But what are you selling?  Anything that your work looks good on or in.  Don’t put it on anything that doesn’t show it off to its best advantage.

There’s a solid start for you…but it isn’t anything new.  Everybody is doing it.  You just have to be persistent, and you have to have a “look” that people are drawn to.  That’s YOUR job.  The sales will follow.

BTW, if you already have collectors of your work, then you also have a good “in” to their circle of influence…which nets you a bigger circle of influence once you start mining it. It works like ripples in water, especially when the drops keep getting faster and bigger.

BEWARE: The “biz” end can wind up eating the art right out of you.  It did me.  I’m just now getting a bit of control back.  I warn you ahead of time.  The “biz” will run you ragged and into the grave if you aren’t careful.


never underprice your art; commercial art vs. fine art

zentao trademark since 1997Never undersell your art.  Here’s a story.

Long time passing, I sold a piece commissioned by a BIG company on spec.  They bought it.  I, of course, was ecstatic.  While I had successfully placed paintings and sculpts, digital art was a new media.  I thought I was “in.”  Wrong.  They requested and I gave all rights (NEVER turn over all rights unless you get an agent to work out the details for you.  In fact, when dealing with any of the Majors, especially the Majors, always use an agent or intellectual properties lawyer.)  Anyway, on with the story.  I sold it for less than I spent on it in time, materials, processing — positives, prints….da da da da da — but I thought it would be a stepping stone for me, so….  All rights.  That image wound up, not only on what it was meant for, but on the backs of t-shirts, parts of it on cups, on calendars, with NO credit given the artist, me….sigh.  So long as the property was hot, they made money off my image, and they made money off of parts of my image, and I didn’t get a dime in royalties, plus lost all right to display that image as mine — I didn’t get even so much as a reference, much less my signature on it, no credits in the fine print…!!!  NEVER SELL ALL RIGHTS and get an agent to handle negotiations ALWAYS.  Once you’ve got a bite, you get an agent involved, never mind how much it costs you out of pocket or as a percentage of your take.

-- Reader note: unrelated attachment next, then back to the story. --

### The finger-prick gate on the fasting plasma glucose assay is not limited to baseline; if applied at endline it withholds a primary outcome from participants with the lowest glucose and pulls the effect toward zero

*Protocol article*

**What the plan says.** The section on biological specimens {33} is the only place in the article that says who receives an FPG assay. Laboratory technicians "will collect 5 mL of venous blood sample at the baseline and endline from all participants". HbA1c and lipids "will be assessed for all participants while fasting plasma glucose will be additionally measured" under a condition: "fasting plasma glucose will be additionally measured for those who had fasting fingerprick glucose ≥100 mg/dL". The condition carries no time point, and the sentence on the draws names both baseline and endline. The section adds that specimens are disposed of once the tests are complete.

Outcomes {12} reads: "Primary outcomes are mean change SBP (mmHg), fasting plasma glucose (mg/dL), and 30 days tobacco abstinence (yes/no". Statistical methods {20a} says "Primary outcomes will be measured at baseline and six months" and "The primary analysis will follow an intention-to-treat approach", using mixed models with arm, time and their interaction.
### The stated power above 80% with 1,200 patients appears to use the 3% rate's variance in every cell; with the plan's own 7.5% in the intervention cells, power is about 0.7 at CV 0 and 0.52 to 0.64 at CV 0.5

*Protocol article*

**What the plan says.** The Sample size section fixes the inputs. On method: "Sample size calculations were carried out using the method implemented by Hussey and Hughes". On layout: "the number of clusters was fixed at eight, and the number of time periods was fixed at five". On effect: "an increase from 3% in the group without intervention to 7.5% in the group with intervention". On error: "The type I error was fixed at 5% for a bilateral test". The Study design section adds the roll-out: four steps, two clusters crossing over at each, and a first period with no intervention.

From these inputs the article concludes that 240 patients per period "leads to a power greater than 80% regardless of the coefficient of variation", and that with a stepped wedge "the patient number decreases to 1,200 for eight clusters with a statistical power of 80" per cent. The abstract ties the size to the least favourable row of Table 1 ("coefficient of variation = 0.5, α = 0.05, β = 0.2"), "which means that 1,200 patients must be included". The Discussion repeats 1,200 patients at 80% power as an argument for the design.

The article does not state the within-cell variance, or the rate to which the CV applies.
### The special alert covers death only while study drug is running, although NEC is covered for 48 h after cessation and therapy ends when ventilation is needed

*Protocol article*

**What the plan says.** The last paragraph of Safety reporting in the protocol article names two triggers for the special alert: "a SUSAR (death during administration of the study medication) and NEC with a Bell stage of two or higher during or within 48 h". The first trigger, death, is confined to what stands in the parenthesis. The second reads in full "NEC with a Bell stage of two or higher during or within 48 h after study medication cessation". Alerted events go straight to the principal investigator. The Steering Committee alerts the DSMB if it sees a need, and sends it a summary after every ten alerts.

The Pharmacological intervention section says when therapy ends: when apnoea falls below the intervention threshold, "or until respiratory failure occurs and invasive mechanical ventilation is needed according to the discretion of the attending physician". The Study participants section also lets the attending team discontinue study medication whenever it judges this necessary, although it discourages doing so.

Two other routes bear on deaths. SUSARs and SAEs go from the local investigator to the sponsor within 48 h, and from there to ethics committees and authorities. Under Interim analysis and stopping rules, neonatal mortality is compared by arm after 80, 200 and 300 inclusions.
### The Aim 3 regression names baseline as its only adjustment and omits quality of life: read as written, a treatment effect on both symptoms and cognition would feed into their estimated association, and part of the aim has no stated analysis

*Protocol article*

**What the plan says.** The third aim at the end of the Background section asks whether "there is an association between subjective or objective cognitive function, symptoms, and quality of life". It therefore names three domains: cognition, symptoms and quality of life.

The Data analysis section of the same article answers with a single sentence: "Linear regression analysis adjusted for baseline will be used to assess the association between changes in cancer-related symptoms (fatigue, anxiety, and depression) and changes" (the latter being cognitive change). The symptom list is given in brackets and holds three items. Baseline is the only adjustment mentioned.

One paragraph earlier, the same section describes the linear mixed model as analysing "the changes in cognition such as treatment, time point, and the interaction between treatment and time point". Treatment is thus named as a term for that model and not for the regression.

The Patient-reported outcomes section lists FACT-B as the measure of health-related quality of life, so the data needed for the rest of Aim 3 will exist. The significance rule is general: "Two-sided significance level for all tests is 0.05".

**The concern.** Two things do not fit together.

How to price digital art, and how to get into the “market.”

Well, GAG is probably the place you want to go.  (Graphic Arts Guild) Do some research there.

My own sentiments are, price HIGH.  You do yourself no favors by pricing low.  It just says: “I don’t think a lot about myself or my work.  I’m desperate.”  Respect yourself that much, at least.  Others won’t if you don’t.

Now let’s talk about two completely different markets and types of art: fine art verses commercial art.

COMMERCIAL WORK